Continuing on Katherine Street, you reach soon the corner of the Town Hall, inaugurated in 1896. As a proof that Croydon was an outstandingly important town at the time, the ceremony was performed by the Prince of Wales. The architecture announces the Edwardian love of two-colour-schemes but manages to keep to the Renaissance style with few of the useless frills you saw on Grants House before.
There is a very imposing clock tower at the corner of the building. This was a logical symbol of market towns as it was particularly useful to merchants at a time when few people had pocket watches. Many London suburbs built clock towers in the 1880s, but most are modest stand-alone structures.
Half R into Queen’s Gardens
The Town Hall overlooks a wide open space that is surprisingly recessed down stairs because it was originally a railway terminal. It has been converted into a very nice urban park. Taking advantage of the microclimate created by the embankments around the park, gardeners are able to grow a remarkable variety of mediterranean and exotic plants. They also plant formal flower beds in the style of Royal parks (geometric shape, plants in three tiers of differing heights, blocks of primary colours). There are few boroughs that can combine an imposing Town Hall with a beautiful park just in front of it.
Exit the gardens using a subway at the eastern end, passing under a major highway
L along the highway
Very soon R Path along College Green
This large paved space is a typical product of the 1960s when plain lines and empty surfaces were seen as more elegant than grass, trees and flowers. The building facing directly the highway, Fairfield Halls, is a leading theatre and concert hall opened in 1962. It is actually one of the less brutal buildings of the period. On the other side of the paved space, the large brick building with a very imposing curved colonnade is the town college. The architecture looks like 1950s, as colonnades were avoided in the 1960s.
Cross Fairfield Gardens between Fairfield Halls and the college to the eastern end and continue L along the college buildings, not crossing the train line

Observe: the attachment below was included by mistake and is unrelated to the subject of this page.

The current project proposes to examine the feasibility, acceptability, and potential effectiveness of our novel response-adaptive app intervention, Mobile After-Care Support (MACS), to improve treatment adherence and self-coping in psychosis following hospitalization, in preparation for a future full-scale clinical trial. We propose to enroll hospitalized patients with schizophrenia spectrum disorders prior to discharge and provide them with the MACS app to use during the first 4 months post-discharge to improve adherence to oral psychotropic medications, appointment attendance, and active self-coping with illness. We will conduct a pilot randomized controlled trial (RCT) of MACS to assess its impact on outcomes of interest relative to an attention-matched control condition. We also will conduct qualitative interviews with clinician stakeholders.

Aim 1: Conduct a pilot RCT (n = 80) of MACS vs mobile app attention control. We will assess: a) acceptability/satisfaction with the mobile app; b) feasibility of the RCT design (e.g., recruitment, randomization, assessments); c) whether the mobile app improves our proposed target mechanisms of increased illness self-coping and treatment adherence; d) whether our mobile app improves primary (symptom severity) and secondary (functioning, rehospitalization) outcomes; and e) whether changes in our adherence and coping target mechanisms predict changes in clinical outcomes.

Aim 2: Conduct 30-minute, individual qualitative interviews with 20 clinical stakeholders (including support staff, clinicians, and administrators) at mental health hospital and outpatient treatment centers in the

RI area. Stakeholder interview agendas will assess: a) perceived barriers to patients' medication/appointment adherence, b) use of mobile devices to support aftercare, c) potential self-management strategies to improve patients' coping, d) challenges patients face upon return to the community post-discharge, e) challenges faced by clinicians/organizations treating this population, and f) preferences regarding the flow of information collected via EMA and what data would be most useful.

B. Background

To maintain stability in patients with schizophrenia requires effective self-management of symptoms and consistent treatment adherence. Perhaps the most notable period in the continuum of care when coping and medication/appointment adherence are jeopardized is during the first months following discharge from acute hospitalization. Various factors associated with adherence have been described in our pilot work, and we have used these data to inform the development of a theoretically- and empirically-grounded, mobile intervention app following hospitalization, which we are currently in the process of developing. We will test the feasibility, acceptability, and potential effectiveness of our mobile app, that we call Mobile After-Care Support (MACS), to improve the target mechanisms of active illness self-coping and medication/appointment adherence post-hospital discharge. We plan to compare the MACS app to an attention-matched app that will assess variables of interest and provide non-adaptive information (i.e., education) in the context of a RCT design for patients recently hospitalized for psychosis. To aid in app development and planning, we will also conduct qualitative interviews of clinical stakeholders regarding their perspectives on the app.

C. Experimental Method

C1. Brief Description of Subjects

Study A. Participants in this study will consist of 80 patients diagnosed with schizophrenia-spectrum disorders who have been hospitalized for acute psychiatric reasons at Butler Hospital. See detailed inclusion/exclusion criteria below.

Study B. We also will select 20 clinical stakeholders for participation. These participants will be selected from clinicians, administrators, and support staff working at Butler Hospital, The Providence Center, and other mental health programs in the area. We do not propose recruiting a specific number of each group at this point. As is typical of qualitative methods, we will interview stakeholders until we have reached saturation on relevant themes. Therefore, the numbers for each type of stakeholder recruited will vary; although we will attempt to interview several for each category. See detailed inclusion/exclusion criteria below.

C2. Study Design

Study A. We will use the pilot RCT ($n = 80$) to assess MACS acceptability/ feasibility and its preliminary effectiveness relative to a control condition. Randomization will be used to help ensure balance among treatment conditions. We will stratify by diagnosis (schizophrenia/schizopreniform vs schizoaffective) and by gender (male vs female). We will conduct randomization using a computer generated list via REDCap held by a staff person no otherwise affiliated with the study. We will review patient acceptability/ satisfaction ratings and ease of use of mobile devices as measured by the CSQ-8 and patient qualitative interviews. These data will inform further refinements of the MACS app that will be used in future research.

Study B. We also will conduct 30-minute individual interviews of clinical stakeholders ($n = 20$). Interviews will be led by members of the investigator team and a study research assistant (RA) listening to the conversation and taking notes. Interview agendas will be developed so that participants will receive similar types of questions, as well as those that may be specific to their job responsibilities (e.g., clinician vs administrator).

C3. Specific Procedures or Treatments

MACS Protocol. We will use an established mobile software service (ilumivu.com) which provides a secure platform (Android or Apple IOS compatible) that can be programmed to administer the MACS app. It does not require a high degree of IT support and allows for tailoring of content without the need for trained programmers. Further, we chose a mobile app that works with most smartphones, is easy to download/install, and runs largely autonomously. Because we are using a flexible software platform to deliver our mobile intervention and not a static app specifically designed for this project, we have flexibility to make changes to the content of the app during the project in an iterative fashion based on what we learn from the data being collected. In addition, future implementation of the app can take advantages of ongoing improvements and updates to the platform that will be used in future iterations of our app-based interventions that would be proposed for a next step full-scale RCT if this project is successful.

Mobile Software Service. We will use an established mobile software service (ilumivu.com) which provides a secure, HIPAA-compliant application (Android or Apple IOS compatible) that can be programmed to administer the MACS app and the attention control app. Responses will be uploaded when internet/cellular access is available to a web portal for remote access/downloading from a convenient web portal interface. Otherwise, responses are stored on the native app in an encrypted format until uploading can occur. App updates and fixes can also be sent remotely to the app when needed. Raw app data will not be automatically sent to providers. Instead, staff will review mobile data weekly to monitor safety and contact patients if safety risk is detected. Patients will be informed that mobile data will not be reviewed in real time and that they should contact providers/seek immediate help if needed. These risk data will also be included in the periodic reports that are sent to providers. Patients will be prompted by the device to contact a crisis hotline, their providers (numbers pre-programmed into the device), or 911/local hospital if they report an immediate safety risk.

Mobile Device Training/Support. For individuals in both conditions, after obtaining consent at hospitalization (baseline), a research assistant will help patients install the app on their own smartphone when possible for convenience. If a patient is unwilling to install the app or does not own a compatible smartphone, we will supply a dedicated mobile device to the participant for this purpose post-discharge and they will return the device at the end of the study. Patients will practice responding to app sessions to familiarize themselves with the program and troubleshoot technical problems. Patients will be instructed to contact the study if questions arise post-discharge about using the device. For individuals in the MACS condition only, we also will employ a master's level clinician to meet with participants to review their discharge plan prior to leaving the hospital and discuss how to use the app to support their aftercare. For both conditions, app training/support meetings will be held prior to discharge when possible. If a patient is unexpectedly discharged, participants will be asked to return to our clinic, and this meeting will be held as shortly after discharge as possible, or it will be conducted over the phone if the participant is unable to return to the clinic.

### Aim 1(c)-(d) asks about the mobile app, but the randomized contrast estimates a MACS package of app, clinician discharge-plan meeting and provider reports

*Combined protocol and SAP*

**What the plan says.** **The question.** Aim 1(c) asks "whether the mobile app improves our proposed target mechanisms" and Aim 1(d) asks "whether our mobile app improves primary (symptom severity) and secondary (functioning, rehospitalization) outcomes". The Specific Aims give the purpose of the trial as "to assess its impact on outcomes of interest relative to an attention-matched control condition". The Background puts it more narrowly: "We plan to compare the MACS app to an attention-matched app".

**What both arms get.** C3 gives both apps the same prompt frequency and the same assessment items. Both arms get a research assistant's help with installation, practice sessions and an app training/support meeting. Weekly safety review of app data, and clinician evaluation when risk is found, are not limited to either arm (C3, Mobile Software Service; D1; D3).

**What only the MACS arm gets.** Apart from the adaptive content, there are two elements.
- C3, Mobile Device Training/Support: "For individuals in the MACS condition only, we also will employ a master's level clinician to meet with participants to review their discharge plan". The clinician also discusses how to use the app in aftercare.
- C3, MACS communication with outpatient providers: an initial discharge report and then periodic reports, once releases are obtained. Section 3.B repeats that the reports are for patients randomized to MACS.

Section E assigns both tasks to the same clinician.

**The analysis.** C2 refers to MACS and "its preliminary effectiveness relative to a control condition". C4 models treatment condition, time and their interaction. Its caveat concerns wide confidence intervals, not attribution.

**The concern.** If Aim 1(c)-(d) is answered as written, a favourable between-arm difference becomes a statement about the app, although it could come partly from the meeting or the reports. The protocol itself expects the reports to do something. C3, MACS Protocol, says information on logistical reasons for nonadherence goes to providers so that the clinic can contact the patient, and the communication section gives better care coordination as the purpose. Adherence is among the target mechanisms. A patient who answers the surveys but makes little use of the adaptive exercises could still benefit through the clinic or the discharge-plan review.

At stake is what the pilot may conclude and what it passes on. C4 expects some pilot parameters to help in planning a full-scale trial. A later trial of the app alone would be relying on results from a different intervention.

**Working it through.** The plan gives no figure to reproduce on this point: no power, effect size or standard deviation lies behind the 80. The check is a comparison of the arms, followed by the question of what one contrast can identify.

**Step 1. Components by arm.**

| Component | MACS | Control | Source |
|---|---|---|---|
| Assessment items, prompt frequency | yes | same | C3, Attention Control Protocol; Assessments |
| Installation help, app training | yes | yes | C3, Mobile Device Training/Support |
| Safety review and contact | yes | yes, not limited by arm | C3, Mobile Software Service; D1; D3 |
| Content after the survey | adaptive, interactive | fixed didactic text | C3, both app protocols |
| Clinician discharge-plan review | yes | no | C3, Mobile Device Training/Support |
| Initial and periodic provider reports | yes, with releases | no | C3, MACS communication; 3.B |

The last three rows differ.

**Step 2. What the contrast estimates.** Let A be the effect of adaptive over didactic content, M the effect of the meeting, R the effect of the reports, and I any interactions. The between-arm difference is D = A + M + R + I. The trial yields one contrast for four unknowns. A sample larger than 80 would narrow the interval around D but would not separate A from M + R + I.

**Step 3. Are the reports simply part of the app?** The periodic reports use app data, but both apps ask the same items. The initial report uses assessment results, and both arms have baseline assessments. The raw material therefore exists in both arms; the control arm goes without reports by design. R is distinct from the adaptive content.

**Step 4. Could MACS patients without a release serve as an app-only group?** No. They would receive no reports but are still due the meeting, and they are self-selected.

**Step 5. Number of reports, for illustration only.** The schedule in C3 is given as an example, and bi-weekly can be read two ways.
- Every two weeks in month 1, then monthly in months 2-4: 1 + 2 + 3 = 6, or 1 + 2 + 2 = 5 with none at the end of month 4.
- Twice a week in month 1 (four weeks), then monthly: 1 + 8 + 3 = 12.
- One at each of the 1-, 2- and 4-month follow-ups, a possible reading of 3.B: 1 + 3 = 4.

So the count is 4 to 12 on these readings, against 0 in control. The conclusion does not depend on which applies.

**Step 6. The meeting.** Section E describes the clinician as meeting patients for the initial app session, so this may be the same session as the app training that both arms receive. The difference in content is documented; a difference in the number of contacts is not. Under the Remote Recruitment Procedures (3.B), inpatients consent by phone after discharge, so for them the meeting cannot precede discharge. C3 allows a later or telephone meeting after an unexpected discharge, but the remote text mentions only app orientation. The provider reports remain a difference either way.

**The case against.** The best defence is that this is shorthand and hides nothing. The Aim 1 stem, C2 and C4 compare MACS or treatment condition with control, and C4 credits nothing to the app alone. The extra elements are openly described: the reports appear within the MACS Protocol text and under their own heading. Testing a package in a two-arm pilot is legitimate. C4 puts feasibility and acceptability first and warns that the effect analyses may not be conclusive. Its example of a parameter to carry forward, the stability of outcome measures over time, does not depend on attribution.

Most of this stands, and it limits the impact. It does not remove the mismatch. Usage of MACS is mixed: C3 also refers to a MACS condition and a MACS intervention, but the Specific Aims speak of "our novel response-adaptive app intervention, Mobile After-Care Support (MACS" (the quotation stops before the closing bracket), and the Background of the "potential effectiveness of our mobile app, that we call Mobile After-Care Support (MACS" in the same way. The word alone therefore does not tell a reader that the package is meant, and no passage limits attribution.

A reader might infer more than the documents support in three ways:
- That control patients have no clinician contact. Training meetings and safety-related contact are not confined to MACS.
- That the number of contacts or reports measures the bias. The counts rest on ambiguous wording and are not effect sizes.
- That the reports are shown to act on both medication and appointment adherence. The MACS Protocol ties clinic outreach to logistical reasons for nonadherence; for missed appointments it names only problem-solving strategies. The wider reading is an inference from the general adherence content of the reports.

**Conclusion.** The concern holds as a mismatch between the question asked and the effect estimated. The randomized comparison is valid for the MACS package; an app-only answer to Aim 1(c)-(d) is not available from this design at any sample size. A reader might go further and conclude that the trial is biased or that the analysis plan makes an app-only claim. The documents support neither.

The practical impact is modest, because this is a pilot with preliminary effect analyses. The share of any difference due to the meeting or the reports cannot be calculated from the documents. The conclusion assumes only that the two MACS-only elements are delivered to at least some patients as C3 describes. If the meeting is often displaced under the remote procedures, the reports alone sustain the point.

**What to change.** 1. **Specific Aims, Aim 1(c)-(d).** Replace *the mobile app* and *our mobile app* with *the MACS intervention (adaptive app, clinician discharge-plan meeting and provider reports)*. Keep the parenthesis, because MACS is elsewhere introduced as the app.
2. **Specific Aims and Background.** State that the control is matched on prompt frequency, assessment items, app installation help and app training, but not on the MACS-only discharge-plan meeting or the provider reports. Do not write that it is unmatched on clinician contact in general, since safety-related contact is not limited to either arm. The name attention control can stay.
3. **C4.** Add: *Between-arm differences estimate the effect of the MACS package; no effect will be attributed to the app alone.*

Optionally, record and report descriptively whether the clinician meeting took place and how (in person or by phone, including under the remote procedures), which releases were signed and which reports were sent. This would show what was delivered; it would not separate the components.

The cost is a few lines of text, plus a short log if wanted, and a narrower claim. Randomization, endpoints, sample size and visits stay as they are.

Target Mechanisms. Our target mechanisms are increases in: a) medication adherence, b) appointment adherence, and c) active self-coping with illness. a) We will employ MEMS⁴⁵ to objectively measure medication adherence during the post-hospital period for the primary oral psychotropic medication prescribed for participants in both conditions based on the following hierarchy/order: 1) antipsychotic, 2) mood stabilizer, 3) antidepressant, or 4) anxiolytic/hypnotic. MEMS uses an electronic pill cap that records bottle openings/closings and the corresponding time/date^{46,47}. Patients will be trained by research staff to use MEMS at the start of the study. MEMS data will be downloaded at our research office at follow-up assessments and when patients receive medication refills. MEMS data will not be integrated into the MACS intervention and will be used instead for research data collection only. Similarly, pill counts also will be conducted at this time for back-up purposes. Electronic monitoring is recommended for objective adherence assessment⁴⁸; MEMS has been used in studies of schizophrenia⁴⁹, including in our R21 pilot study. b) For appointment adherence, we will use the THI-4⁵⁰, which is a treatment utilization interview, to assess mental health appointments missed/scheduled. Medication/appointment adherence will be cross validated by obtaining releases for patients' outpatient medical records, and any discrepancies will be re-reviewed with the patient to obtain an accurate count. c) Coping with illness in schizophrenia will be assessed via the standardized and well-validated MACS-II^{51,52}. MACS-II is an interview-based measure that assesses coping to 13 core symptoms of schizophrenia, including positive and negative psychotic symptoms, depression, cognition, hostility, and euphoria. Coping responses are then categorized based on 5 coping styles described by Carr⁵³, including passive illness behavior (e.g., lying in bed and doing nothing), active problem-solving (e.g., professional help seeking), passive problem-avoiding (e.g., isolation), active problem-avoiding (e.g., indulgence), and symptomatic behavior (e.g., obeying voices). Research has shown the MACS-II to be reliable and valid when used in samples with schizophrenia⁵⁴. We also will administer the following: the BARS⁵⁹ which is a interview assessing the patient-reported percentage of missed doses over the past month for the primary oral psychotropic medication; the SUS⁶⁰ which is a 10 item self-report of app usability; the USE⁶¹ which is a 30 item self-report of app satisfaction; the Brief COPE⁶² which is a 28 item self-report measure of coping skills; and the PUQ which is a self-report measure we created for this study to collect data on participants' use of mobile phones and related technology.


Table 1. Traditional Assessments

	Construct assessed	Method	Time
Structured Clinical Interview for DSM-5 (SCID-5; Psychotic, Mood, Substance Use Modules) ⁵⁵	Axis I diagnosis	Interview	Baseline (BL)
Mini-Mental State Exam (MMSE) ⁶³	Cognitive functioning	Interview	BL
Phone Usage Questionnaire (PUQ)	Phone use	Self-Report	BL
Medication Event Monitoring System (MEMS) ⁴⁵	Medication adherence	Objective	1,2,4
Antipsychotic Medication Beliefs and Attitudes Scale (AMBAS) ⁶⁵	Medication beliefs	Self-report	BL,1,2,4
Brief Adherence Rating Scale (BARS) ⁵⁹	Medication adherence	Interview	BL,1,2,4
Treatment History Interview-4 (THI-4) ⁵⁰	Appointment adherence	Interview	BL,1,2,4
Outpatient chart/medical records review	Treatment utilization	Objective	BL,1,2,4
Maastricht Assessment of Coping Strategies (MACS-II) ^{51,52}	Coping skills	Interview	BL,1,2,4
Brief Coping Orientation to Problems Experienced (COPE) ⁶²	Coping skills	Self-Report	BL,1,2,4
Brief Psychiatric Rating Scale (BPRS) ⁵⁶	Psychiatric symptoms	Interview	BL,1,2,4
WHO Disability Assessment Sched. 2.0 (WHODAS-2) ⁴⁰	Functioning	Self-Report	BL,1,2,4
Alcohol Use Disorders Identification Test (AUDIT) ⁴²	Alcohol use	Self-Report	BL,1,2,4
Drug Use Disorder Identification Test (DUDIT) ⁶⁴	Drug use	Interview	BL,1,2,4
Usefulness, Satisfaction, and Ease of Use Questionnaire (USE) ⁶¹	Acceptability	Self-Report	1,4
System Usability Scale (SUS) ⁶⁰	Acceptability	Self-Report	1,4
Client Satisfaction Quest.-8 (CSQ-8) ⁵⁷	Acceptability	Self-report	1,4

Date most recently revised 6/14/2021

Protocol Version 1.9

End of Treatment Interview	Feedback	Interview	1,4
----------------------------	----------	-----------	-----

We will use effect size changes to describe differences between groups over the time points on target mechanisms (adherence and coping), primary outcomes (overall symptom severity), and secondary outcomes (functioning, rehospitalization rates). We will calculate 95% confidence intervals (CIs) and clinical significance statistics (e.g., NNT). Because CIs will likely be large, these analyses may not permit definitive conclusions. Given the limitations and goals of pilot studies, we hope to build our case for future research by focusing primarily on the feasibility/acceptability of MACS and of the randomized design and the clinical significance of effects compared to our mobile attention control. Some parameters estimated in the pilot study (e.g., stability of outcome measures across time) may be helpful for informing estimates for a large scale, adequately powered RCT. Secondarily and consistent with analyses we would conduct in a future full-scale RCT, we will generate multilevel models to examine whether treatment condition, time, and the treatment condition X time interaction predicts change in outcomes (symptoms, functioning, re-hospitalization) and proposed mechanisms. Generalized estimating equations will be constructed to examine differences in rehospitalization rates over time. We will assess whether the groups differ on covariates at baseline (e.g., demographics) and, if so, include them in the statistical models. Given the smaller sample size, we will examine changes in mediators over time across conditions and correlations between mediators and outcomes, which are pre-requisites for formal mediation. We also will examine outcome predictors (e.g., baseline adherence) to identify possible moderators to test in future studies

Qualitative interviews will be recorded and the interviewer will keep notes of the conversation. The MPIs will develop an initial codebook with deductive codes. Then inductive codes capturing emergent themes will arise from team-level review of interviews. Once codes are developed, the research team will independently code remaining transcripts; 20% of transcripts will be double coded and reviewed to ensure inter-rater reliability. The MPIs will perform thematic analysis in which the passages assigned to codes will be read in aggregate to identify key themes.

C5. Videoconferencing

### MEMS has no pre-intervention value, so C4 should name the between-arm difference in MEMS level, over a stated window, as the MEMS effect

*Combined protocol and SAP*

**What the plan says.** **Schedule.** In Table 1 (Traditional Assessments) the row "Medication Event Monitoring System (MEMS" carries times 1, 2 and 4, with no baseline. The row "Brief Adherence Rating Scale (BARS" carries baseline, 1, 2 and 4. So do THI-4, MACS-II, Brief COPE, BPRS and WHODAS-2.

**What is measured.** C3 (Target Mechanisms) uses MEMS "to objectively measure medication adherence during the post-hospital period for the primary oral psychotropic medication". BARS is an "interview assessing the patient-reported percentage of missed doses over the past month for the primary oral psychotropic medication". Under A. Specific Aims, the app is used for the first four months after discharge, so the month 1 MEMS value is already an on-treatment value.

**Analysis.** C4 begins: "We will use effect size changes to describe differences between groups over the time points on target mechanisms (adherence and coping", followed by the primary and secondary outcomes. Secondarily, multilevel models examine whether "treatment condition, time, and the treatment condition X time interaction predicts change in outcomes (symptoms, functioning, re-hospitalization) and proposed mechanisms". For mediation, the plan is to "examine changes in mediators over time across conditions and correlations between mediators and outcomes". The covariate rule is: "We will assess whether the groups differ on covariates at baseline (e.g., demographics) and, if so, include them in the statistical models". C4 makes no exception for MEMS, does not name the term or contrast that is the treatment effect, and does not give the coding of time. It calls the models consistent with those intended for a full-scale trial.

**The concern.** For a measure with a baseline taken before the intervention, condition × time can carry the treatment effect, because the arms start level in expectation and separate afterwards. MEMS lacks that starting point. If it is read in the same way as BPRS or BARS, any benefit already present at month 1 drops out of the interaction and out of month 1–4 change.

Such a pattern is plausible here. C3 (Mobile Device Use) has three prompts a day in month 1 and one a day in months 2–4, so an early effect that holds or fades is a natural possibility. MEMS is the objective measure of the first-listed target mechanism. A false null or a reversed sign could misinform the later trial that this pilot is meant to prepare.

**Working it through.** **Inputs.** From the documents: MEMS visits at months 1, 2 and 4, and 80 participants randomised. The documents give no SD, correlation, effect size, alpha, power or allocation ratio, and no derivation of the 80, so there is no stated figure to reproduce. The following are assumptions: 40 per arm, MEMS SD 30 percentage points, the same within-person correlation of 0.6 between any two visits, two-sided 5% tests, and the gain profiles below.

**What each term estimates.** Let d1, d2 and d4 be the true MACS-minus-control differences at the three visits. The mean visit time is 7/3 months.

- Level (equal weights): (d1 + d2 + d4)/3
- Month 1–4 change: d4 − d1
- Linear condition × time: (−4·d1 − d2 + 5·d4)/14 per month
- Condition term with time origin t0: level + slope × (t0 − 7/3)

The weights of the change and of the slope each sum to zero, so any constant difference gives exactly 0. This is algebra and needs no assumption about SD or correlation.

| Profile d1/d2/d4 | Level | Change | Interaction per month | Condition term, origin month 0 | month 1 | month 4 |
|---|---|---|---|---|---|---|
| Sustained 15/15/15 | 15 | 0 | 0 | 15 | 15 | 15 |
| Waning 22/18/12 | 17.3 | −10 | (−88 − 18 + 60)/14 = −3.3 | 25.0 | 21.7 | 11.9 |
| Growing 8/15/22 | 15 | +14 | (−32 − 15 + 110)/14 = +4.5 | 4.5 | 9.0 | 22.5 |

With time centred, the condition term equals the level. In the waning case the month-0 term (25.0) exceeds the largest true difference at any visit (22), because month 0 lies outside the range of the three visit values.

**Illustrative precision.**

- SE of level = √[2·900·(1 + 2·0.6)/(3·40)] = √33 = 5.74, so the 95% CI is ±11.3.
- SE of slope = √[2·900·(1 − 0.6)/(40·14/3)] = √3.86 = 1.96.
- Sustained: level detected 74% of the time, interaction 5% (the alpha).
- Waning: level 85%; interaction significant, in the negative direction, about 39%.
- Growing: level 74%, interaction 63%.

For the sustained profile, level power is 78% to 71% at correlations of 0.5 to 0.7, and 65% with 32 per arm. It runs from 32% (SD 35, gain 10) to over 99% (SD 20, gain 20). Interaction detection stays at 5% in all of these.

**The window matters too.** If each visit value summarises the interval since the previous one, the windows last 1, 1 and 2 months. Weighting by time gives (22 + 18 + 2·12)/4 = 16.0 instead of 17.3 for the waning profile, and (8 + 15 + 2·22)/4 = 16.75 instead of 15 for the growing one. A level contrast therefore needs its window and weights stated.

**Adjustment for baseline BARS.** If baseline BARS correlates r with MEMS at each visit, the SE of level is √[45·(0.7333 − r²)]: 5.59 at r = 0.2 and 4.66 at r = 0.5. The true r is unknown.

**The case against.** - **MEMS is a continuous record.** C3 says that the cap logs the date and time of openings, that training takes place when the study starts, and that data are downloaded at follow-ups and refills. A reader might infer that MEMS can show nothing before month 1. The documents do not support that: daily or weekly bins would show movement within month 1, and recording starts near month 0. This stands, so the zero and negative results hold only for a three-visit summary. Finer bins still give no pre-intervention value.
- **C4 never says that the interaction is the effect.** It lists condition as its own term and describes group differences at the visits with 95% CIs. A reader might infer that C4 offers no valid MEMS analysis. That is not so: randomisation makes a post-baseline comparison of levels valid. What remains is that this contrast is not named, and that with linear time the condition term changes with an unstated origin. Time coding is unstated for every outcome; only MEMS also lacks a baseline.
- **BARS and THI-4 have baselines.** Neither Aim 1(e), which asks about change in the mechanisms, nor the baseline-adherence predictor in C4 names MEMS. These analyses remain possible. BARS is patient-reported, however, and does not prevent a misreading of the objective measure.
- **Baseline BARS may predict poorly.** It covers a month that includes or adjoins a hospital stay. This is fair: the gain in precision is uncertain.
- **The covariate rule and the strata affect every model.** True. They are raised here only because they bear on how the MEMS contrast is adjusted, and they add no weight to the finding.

R up along the main road to the train station
The tram stop is located on the road viaduct just in front of East Croydon train station.
The train station opened in 1841 on a new main line and was originally called Croydon. When the train company merged with an other operator who also had a station named Croydon, it became necessary to change the name and this turned into Croydon East.
A new train line from Selhurst opened through the station in 1860, but the two operators insisted on keeping separate stations called respectively East Croydon and New Croydon from 1862 on. The two stations were finally amalgamated to a single East Croydon in 1898.
Between 1909 and 1924, the station was called officially East Croydon Main Line in order to make a distinction with “East Croydon Local”.
Follow now the tram tracks eastwards for several hundred yards, walking on Addiscombe Road. The road is pleasantly residential and somewhat leafy when you leave central Croydon, with occasionally a side walk separated from the cars by a raised strip of greenery.
The stop was created together with the tram itself in 2000.
Continue on Addiscombe Road. The road is now less interesting, but is difficult to avoid in this densely populated suburb.
The stop was created together with the tram itself in 2000.
Continue on Addiscombe Road while the tram line veers away from the road
L Outram Road
I noticed an unusually ornate property in this road. Bow windows at the ground level are quite usual, but triple windows upstairs are not and the decoration above what must have been the entrance to a winter garden is really unusual.
R Addiscombe Road
(Note: this is not the Addiscombe Road you followed before, but you have walked into a new borough and both boroughs have roads with this name in confusing vicinity to each other)
A train station was opened here in 1906 on an existing suburban train line under the name Bingham Road Halt. The station was then closed in 1915 due to wartime economy measures. It was reopened in 1935 a few yards further but had very little traffic and was closed in 1983. The tram stop is on the location of the 1906 halt and opened together with the tram line in 2000.
Before crossing the tracks L into Everton Road
R Addiscombe Avenue
At the end L Dalmally Road
Very soon R on a clearly marked passage
R on the footpath along a former railway line, passing at the end under a road. The footpath ends at
The stop was created together with the tram itself in 2000.
Climb to the road you passed under before and cross over the former railway cutting
R Elmers Road
R on a footbridge across the tram tracks
Enter Ashburton Park
This large green space corresponds to the grounds of a mansion that was built in 1788. It had been converted into a convent in 1878 but was sold to the borough in 1924. The council demolished the mansion, filled in the ornamental lake and also demolished the convent cloister in 1975 because of concerns about vandalism. The rest of the convent was converted into a local library. This history explains the somewhat surprising appearance of the building with a row of arcades opening towards nothing in particular.